Written By John Sparks
If you are a LinkedIn user it is time to review the LinkedIn User Agreement. If you don’t, you might find your LinkedIn account is suspended the next time you go to use it.
In the past, LinkedIn may have been a little bit more lenient on their user agreement, allowing some users to get away with displaying a branding statement as part of their name field. Now, this is no longer the case.
LinkedIn’s Trust and Safety team is giving violators fair warning. They are currently in the process of suspending accounts by taking them off line for at least thirty days.
The LinkedIn User Agreement requires use of true names rather than pseudonyms, business names, associations, groups, email addresses, or other characters when registering on the site.
LinkedIn believes any information other than first and last names in the name fields undermines the professional nature of their site and services.
The site, which is known as The World’s Largest Professional Network, has been known in the past to place restrictions on users’ profiles who overuse the system by trying to connect with too many people they don’t know or being too active with page searches and profile views.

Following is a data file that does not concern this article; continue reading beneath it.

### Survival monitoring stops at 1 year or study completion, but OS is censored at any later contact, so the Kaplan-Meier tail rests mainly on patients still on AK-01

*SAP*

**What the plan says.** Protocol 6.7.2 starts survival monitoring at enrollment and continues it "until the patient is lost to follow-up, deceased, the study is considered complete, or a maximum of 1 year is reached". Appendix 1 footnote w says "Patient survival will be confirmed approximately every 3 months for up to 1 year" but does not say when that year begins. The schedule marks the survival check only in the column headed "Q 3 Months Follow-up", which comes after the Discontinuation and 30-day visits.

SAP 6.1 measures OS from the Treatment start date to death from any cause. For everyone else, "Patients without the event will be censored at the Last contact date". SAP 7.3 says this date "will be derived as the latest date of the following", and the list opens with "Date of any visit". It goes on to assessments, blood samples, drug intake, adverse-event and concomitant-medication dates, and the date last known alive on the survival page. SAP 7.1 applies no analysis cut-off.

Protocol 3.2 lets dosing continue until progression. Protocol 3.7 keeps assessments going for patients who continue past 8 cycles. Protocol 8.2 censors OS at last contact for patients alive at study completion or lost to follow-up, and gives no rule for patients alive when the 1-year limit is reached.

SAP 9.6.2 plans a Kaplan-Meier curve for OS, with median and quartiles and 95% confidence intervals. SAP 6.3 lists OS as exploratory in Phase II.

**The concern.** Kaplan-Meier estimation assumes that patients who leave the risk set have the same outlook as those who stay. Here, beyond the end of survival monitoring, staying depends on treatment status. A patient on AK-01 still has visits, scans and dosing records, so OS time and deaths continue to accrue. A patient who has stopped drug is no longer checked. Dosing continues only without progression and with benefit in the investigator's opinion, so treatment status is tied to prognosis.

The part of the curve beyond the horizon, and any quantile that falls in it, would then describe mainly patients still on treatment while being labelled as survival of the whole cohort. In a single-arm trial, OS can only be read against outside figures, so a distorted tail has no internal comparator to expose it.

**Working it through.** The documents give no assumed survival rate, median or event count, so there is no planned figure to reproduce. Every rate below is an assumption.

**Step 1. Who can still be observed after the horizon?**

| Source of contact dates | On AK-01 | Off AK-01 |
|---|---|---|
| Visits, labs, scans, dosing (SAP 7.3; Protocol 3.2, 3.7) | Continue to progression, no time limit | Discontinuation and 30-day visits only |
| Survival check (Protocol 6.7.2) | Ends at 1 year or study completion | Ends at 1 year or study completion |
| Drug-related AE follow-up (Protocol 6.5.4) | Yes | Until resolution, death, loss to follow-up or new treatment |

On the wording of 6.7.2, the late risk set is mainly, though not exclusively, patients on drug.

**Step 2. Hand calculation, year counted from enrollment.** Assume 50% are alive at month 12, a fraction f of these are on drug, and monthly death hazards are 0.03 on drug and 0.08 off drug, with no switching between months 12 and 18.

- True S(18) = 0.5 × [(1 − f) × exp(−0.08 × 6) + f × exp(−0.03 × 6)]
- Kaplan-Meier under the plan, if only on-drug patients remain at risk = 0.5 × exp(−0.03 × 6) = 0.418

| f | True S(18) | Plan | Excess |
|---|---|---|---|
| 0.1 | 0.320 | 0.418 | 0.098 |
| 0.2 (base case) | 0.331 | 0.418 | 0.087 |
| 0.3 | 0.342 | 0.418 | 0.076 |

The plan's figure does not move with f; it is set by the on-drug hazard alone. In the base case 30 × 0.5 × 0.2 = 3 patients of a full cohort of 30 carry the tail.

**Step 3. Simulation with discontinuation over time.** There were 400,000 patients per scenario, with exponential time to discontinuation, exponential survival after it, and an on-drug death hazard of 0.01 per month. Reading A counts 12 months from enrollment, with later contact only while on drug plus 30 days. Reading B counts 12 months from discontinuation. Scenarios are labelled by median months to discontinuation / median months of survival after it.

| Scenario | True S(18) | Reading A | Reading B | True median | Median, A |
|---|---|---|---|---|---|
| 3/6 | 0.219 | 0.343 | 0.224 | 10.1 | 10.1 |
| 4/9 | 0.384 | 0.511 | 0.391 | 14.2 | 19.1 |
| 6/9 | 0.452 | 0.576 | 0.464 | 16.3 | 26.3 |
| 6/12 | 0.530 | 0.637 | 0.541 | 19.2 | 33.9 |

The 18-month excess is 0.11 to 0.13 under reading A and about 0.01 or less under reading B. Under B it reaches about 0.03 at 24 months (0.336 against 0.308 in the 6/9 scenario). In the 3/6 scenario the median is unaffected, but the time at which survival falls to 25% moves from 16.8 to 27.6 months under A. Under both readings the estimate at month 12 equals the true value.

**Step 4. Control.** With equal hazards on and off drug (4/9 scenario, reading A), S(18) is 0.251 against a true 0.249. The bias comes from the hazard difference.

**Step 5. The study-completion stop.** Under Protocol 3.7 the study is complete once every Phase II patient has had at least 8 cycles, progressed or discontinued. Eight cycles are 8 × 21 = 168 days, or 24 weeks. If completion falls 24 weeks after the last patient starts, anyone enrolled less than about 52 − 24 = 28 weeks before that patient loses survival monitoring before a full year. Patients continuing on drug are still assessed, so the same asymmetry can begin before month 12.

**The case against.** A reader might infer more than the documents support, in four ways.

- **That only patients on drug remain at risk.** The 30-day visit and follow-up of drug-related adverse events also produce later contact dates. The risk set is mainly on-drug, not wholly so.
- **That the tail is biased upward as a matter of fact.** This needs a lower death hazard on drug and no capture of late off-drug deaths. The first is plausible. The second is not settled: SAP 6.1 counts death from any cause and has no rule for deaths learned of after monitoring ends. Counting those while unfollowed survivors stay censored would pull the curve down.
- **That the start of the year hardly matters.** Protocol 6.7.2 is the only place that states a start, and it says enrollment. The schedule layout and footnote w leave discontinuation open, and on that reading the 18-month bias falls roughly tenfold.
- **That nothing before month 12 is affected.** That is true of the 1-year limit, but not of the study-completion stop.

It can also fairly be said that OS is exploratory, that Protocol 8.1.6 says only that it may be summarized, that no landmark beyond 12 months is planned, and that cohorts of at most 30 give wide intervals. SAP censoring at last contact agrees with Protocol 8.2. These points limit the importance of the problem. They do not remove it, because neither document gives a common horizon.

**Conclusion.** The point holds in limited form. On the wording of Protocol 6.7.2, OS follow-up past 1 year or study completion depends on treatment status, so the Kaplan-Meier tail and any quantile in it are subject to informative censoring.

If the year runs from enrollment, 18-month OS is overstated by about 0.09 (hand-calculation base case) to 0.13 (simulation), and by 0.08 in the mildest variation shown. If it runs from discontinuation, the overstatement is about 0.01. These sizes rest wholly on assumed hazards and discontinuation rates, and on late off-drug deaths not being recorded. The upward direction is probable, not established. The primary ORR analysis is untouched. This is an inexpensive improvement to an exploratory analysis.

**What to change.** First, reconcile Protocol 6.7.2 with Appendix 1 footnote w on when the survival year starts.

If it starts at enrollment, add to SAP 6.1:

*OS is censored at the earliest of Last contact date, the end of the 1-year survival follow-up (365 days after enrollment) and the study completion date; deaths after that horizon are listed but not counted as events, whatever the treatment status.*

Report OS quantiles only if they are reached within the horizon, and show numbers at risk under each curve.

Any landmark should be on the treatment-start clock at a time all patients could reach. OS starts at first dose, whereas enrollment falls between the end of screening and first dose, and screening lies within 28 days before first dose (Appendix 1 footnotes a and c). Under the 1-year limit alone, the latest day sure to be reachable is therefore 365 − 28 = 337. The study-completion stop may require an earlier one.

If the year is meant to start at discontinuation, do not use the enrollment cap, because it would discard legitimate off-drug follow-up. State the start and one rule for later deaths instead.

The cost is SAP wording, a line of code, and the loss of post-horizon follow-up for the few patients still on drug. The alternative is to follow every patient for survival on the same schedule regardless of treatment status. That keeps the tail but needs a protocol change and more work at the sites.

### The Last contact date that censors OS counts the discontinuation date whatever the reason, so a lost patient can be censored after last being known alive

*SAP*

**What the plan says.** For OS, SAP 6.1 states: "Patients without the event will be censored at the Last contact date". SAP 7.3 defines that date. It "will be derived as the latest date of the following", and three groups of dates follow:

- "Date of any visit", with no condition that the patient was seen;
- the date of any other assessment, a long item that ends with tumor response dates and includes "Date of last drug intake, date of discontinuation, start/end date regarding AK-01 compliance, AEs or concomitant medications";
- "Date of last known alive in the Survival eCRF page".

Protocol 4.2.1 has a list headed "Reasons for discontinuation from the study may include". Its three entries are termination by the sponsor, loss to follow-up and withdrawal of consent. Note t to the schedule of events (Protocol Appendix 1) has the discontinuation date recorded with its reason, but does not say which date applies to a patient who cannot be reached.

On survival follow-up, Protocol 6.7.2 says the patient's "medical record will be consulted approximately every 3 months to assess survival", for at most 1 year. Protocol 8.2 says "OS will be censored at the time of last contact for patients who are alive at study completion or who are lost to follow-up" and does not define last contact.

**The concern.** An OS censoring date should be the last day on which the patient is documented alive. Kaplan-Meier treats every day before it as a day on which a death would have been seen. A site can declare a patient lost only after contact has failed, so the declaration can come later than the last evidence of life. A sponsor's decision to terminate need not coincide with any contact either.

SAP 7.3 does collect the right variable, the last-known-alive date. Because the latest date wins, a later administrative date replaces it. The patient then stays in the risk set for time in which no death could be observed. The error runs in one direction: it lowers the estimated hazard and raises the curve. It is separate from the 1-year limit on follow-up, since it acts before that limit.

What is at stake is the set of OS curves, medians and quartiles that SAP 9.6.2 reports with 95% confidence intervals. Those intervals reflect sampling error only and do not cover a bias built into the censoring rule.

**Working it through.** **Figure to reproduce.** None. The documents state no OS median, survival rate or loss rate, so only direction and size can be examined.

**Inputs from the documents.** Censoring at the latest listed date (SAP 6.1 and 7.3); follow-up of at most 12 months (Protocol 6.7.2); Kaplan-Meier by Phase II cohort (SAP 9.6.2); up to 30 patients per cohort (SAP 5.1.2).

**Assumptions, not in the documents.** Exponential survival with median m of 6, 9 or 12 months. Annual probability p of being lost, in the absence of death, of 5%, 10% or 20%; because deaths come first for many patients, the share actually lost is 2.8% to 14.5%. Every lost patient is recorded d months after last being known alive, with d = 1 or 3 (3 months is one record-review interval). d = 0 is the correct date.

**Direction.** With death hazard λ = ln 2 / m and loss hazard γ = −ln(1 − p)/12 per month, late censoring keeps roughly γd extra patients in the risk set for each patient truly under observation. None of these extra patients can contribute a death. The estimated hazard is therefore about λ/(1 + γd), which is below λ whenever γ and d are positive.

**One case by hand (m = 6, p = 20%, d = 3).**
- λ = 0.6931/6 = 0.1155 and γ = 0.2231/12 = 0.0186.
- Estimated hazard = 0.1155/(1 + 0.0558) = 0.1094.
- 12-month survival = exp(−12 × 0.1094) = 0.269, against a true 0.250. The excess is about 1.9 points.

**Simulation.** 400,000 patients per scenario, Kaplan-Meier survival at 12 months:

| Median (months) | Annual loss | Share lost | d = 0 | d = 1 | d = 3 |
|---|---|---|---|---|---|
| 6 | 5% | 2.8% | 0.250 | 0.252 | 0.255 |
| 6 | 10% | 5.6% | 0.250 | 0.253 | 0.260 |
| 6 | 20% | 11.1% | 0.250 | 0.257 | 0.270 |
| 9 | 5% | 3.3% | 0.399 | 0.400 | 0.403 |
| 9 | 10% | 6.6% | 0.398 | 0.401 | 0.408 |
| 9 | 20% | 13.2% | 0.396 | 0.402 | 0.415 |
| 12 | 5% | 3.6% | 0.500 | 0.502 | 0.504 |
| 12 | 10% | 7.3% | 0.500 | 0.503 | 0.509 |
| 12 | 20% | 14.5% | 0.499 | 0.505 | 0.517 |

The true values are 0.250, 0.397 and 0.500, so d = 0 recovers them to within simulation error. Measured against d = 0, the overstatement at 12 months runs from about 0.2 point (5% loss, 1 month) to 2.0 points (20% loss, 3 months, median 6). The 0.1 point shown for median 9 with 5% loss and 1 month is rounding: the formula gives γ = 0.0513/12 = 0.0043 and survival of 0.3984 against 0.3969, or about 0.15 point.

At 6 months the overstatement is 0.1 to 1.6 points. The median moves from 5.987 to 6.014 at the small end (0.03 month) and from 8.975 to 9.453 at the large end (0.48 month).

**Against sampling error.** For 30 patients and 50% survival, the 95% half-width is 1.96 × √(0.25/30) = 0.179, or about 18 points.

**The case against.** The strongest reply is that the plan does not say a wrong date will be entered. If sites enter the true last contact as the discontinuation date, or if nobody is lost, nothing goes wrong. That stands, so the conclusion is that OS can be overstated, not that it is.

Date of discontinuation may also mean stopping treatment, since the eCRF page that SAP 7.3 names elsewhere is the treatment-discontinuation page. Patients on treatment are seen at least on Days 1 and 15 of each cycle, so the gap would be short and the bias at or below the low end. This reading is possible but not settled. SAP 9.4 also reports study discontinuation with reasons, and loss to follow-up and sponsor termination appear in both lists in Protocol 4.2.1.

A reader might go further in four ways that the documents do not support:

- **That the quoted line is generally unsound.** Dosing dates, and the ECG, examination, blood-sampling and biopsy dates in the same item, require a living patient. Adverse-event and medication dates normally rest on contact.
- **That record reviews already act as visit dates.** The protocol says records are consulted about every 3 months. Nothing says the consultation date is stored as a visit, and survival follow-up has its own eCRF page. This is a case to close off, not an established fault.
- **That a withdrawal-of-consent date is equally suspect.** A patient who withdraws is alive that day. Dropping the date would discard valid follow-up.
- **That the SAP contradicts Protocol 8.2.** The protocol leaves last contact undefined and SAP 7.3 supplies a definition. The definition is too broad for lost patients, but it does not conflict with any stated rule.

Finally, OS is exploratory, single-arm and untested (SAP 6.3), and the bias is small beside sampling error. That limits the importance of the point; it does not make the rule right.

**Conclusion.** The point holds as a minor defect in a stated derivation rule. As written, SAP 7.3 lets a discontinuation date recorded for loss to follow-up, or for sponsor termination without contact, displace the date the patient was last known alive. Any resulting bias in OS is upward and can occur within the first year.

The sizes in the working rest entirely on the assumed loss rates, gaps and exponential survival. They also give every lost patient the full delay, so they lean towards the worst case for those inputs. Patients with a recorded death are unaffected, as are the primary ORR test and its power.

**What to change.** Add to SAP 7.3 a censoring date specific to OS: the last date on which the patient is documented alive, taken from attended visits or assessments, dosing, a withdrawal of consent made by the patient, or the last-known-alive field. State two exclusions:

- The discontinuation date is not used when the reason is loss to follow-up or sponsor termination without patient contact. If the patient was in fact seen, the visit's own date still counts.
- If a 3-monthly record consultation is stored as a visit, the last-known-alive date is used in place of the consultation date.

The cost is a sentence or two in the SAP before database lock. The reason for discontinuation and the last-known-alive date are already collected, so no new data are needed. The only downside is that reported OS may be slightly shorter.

LinkedIn’s crackdown comes at a time when the company has decided to launch a brand new ad campaign. The campaign targets business owners by offering them $50 in free advertising.
For Q4 2012, the company reported a non-GAAP EPS of $303.6 million, an increase of 81 percent compared to $167.7 million in Q4 2011. Net income, too, increased for the quarter to $11.5 million from $6.9 million in Q4 2011.
There are currently over 200 million users on LinkedIn. As of April 2013, it is ranked as the third most popular Social Networking Sites according to Ebiz.mba.